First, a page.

While climate scientists and some leading economists, such as Nicholas Stern and Joseph Stiglitz, have challenged the inadequate climate risk models used in economic reports, the majority of economists have not aligned their reports with climate science.

Investment managers and consultants such as Aon Hewett, Hymans Robertson and Mercer continue to rely on flawed research when they advise pension funds on the impacts of global warming on members’ portfolios. For example, Mercer in advice to Australian fund HESTA[6] predicts only a -17% portfolio impact by 2100 in a 4°C scenario. It states that its model primarily reflects coastal flood damage and does not take account of climate tipping points.

Mercer advises LGPS Central, which manages £55bn of retirement savings for a million members of Local Government Pension Schemes in the UK. One of these schemes, Shropshire County Pension Fund, told members that a trajectory leading to 4°C by 2100 would only reduce annual returns by 0.06% in 2030 and 0.1% by 2050, saying that it relied on LGPS Central for information.

In a 2022 report, Australian superannuation firm Unisuper concluded that even in a “worst case scenario” involving a 4.3°C increase in global temperatures by 2100 “the overall risk to our portfolio is acceptable.”

“Each layer in the process of assessing the risks of climate change has assumed that the previous layer has done its job adequately, and has relied on the previous layers reputation, rather than scrutiny of the  work undertaken. Pension funds rely upon consultants because of their reputation in the field; consultants rely upon academic economists, because their papers had passed (academic) refereeing.” The final impact is a series of flawed economic assumptions informing pensions’ decision making.

Flawed mainstream economic studies also influence global economic policy:

  • The Financial Stability Board (FSB) predicts that a 4°C rise in global temperatures would reduce global asset prices by 3-10%.
  • The Network for Greening the Financial System (NGFS), which has 130+ central banks as members, projects that 3.5°C of warming could reduce global GDP by 7-14% in 2099.
  • The Intergovernmental Panel on Climate Change concluded in a 2022 report that 4°C of warming would reduce global output in 2100 by only 10-23%.

Most financial market participants accept figures from the FSB, NGFS, and consulting firms like Mercer as accurate so “it is highly likely that stock market valuations are wildly out of step with the future course of stock prices, dividends and GDP in a climate-changed world,” the report says. Financial regulators must drastically revise the stress tests they use to test the exposure of financial institutions to climate change.

“These predictions of the minimal economic impact of global warming of 2 – 4.3°C are representative of the advice being given by pension funds worldwide to their members,” the report says. Pension funds have a fiduciary duty to correct the methodologies on which they rely, as well as the information they have given clients, the report says. It concludes: “This report is a call to all stakeholders, from governments, regulators, investment professionals, all the way to civil society groups and individuals, to ensure that the critical error of taking this unsound (economic) research seriously is reversed, before it is too late. Climate change policy should be based upon the work of scientists, rather than the the small group of economists who have worked on climate change, and “must be treated as a potentially an existential threat, rather than an issue which is suitably addressed by economic cost-benefit analysis.”

Tony Burdon, CEO of Make My Money Matter said:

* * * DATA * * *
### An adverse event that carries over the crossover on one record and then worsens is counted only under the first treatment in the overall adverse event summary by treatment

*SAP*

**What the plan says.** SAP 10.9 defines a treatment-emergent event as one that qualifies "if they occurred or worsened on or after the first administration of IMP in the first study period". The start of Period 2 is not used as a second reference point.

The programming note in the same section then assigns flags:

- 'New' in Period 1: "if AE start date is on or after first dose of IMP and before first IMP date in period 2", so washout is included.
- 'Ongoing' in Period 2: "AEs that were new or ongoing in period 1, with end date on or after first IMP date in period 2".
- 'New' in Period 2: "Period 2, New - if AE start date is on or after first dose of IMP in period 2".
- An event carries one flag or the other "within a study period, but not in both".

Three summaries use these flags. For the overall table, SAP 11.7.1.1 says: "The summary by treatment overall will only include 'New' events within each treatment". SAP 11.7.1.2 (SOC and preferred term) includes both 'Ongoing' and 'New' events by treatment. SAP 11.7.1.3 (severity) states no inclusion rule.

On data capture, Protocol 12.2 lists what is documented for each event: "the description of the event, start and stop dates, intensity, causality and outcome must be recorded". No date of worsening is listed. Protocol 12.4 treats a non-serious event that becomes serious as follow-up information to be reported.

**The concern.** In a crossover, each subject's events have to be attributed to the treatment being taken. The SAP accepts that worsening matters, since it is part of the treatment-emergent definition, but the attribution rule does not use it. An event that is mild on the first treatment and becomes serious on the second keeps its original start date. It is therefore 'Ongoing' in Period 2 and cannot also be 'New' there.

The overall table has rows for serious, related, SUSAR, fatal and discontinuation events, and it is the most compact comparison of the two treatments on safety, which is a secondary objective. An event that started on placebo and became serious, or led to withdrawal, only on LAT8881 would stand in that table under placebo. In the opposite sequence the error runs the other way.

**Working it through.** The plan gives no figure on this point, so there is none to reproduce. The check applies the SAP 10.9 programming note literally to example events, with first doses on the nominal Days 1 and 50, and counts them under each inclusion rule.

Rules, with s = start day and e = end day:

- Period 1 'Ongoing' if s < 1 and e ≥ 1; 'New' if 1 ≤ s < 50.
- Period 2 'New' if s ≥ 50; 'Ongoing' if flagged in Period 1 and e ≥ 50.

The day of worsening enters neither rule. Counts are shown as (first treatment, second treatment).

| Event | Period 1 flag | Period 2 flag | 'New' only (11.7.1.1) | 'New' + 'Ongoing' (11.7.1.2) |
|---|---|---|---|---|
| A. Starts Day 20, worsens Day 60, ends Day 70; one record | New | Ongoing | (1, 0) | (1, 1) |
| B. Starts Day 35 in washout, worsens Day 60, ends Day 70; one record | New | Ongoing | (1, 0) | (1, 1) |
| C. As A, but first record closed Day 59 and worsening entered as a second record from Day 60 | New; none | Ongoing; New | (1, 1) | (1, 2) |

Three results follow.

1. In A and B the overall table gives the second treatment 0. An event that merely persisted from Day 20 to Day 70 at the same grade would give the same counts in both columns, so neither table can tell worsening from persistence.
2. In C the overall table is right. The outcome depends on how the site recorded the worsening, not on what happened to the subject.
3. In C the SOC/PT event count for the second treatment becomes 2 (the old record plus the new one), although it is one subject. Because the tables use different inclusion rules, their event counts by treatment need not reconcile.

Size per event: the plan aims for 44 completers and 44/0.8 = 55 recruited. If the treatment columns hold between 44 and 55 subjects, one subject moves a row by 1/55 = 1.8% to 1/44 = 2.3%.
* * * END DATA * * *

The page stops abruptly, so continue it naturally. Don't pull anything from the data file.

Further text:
“This report shows that the climate models used by our pension funds are not only implausible – they’re dangerous too. This so called ‘expert advice’ is underpinning the investments of millions of UK savers, yet is jeopardising both our pensions and the planet.

When temperatures on Earth last rose 5 degrees, 95% of living species were wiped out, and sea levels rose 20 meters. Yet these models suggest the impacts of such temperature rises on GDP – and our pensions – will be minimal. These predictions are flawed, complacent and dangerous. Pension funds have a fiduciary duty to urgently act on this report, and take immediate steps to protect both our pensions, and the planet.”


Professor Keen analysed the Integrated Assessment Models (IAMs) used by climate economists to estimate the future economic damages of climate change, assessed the empirical literature cited as inputs to the IAMs, and compared and contrasted these against the latest climate science, with a focus on impacts which the models commonly ignore – including climate tipping points, and more appropriate damage functions to model GDP impacts. Carbon Tracker sent Freedom of Information Act (FOIA) requests to more than 100 local government pension schemes (LGPS) and pools in England, Wales and Scotland, to assess the extent to which their management of climate risks, investment strategies and asset allocation decisions appear to be influenced by external investment consultants. Around 80% of LGPS funds use investment consultants, with Mercer working with 50% of the LGPS sector.

Once the embargo lifts the report can be downloaded here: ‎



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About Carbon Tracker

The Carbon Tracker Initiative is a not-for-profit financial think tank that seeks to promote a climate-secure global energy market by aligning capital markets with climate reality. Our research to date on the carbon bubble, unburnable carbon and stranded assets has begun a new debate on how to align the financial system with the energy transition to a low carbon future.


[1] Armstrong McKay et al, 2022, ‘Exceeding 1.5°C global warming could trigger multiple climate tipping points’
[2] Christopher J Waller, 11-5-23, Climate Change and Financial Stability, Federal Reserve
[3] Xu and Ramanathan 2017, ‘Well below 2°C: Mitigation strategies for avoiding dangerous to catastrophic climate changes’
[4] Howard and Sylvan 2021, ‘Gauging economic consensus on climate change’
[5] Nordhaus, 2018, ‘Projections and Uncertainties about Climate Change in an Era of Minimal Climate Policies’
[6] HESTA, 2021 – ‘Our Path to Net Zero’ pg 17